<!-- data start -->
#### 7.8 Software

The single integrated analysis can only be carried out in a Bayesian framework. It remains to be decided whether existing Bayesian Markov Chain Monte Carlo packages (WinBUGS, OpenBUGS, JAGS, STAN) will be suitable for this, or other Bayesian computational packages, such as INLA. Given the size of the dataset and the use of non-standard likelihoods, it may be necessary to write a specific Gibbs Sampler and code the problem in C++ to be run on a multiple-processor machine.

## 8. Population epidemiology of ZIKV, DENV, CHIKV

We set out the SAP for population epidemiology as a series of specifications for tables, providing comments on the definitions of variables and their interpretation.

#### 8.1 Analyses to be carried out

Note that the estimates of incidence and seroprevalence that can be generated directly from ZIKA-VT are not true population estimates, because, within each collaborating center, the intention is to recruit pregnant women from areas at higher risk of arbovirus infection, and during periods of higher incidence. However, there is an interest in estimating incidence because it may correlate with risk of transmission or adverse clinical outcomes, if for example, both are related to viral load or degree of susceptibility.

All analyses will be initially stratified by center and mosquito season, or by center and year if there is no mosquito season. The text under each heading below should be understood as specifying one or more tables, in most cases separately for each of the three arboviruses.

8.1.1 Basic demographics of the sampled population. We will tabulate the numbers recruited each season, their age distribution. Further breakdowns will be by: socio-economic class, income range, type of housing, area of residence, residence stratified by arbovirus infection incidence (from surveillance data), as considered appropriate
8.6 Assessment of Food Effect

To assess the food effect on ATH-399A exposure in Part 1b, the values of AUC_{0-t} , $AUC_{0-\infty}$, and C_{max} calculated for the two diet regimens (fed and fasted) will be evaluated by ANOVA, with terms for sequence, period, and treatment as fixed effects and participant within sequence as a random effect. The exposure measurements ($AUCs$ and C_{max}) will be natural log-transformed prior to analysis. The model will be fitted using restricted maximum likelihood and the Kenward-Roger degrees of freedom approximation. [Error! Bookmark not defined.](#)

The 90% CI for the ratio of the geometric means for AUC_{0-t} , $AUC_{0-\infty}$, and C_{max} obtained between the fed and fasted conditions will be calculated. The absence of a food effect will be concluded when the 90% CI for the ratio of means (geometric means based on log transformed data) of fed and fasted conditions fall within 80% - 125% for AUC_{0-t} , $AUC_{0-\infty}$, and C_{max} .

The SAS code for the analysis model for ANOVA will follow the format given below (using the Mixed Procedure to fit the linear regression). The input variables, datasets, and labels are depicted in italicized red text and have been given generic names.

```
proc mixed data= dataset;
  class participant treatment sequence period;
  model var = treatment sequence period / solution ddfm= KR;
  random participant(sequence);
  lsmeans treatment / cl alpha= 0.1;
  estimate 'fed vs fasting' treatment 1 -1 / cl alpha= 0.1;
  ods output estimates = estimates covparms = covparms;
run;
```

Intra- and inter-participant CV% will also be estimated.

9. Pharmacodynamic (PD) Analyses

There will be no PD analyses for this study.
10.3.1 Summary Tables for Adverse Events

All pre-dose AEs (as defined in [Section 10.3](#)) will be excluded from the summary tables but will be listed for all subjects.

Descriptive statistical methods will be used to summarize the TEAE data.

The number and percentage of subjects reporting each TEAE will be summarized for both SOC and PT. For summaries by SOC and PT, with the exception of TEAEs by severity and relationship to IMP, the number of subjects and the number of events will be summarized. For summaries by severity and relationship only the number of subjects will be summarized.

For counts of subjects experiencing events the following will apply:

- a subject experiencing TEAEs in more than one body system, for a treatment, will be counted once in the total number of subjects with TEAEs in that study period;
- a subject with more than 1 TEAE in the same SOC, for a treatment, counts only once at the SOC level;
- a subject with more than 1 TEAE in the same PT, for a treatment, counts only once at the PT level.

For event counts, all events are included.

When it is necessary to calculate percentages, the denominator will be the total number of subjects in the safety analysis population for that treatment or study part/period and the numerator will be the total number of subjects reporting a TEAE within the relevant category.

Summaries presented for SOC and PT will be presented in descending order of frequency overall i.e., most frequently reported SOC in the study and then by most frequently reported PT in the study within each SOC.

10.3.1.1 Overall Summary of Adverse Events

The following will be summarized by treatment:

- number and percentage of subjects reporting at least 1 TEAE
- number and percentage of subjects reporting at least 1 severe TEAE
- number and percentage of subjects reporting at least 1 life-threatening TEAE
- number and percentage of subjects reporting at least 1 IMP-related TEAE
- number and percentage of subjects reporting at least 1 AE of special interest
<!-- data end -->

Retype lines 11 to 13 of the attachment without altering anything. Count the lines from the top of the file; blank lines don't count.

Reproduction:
The 90% CI for the ratio of the geometric means for AUC_{0-t} , $AUC_{0-\infty}$, and C_{max} obtained between the fed and fasted conditions will be calculated. The absence of a food effect will be concluded when the 90% CI for the ratio of means (geometric means based on log transformed data) of fed and fasted conditions fall within 80% - 125% for AUC_{0-t} , $AUC_{0-\infty}$, and C_{max} .

The SAS code for the analysis model for ANOVA will follow the format given below (using the Mixed Procedure to fit the linear regression). The input variables, datasets, and labels are depicted in italicized red text and have been given generic names.

```